The arrival of the May Long Weekend is a sure sign that summer is on its way, and we couldn’t be more excited. To help you kick off the start of summer in the Kawarthas, we’ve compiled a list of some events happening in the area this upcoming long weekend (Friday, May 17 to Monday, May 20th)!
Blog Tag: Curve Lake
We hosted our March Business After Hours at The Canadian Canoe Museum on March 26th, and had an amazing time networking with our Chamber members, learning about some of the non-profits in our area and exploring The Canadian Canoe Museum.
The Canadian Canoe Museum
910 Monaghan Rd., Peterborough, ON, 705-748-9153
Carolyn Hyslop, Executive Director of The Canadian Canoe Museum, welcoming our members to the museum
The museum was founded in 1997, and seeks to highlight and explore the canoe’s significance to the peoples of Canada. It boasts an extensive collection of canoes, kayaks and paddled watercraft – there’s over 100 on display at the museum and over 600 in holding!
The Kawartha Chamber’s Women’s Build Team took part in the Habitat for Humanity build on Curve Lake First Nation yesterday morning (October 22nd). The Chamber was represented by Chamber staff and members, and we had a great time helping out on the build site.
Habitat for Humanity Peterborough & Kawartha Region
Since 2002, Habitat for Humanity Peterborough & Kawartha Region has been helping low-income families with affordable home ownership. The not-for-profit organization offers 0% interest mortgages with no down payments.
Families who buy a Habitat home pay monthly installments towards their mortgage, and must put in 500 sweat-equity hours before they can move in. To gain the required hours, families can 1) help build their home, 2) help build other Habitat homes, and/or 3) work in the Habitat ReStore.
Earlier this year, Habitat announced that it has teamed up with Curve Lake to build two homes. On Monday, we took part in their build for the Jacobs family. This home will be the first build on a reserve for Habitat for Humanity Peterborough & Kawartha Region.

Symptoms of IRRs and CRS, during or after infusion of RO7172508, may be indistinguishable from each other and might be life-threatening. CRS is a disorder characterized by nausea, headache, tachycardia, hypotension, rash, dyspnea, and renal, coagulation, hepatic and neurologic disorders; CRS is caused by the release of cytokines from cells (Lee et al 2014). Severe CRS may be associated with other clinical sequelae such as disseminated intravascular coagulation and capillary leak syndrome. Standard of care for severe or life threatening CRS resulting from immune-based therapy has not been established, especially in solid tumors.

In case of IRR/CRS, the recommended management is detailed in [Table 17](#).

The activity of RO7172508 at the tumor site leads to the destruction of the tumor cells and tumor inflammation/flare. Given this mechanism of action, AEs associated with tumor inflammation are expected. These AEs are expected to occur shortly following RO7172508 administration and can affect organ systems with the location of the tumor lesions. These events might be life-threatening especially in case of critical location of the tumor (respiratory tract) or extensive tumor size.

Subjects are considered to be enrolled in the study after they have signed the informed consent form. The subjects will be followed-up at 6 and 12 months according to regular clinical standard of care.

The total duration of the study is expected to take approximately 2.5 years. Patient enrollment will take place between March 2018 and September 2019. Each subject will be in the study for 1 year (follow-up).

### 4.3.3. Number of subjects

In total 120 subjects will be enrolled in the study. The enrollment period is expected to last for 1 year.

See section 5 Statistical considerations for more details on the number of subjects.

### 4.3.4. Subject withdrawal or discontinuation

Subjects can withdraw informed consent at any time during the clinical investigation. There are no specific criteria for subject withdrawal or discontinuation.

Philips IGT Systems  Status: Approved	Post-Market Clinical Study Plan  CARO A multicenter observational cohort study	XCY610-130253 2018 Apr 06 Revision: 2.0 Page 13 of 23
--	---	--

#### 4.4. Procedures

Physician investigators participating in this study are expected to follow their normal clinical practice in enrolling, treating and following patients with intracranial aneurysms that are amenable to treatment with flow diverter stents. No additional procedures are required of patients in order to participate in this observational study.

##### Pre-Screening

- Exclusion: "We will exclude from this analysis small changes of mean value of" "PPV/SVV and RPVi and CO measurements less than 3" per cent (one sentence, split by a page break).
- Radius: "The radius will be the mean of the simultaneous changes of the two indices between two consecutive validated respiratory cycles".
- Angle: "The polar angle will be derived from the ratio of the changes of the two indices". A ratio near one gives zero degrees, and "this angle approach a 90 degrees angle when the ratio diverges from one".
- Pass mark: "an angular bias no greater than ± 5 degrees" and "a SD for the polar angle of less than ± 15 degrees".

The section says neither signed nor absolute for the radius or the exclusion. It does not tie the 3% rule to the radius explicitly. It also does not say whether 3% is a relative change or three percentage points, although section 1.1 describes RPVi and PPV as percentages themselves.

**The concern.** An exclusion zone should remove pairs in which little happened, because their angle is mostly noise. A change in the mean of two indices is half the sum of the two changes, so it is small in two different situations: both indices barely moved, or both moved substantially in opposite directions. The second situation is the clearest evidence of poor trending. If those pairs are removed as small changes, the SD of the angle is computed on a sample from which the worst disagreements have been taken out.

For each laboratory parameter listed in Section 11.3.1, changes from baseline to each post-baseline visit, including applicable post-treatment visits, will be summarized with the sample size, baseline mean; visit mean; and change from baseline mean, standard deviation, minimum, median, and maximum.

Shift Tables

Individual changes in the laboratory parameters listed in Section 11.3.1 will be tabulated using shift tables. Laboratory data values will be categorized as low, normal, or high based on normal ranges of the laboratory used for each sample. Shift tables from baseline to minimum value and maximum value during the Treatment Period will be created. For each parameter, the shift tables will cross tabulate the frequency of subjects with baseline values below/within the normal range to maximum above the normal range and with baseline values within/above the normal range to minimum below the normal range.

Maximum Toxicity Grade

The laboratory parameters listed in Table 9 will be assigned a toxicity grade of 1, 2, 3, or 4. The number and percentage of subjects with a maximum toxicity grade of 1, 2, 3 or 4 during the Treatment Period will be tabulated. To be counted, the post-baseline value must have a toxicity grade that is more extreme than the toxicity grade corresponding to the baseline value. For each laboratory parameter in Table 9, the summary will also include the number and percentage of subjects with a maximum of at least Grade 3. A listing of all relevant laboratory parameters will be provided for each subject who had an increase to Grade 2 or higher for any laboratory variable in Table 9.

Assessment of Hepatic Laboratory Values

Big thank you to everyone who took part in our build day yesterday. Enjoy our photos below of the build site and our Women’s Build Team in action.
L-R: Sherry Boyce-Found, Kawartha Chamber; Michele Kennedy, Kenwood Drafting & Design; Penny Wilson, The Cozy Home; Tonya Kraan, Strexer Harrop & Associates; Tiffany Alton-Froggatt, Peterborough Appliances; Cindy Windover, Windover Plumbing; Kim Whynot, CIBC Bridgenorth; Stacey Sullivan, Kawartha Chamber; Lynn Woodcroft, Royal LePage Frank Real Estate; Jenis Kempt & Kim Armstrong, Whelan’s Flooring Centre; Sam Carmichael, Kawartha Chamber
We would also like to extend our thanks to all of the individuals and businesses who supported our fundraising efforts! For the past two months, we’ve been ‘selling square feet’ for the Curve Lake Build Home. For every dollar you donate, your name or business name will appear on a ‘square foot’ of our Curve Lake home blueprint. We are just $126 away from our fundraising goal, which closes October 31st. If you’d like to help us reach our goal, donate here.
Curve Lake Annual Pow Wow
At the end of every summer, Curve Lake First Nation holds their annual Pow Wow. This year, the Pow Wow is taking place September 15th and 16th (this weekend!) at Lance Woods Park. The weather for this weekend is shaping up to be warm and summer-y, perfect for spending the day outdoors at Lance Woods Park in Curve Lake!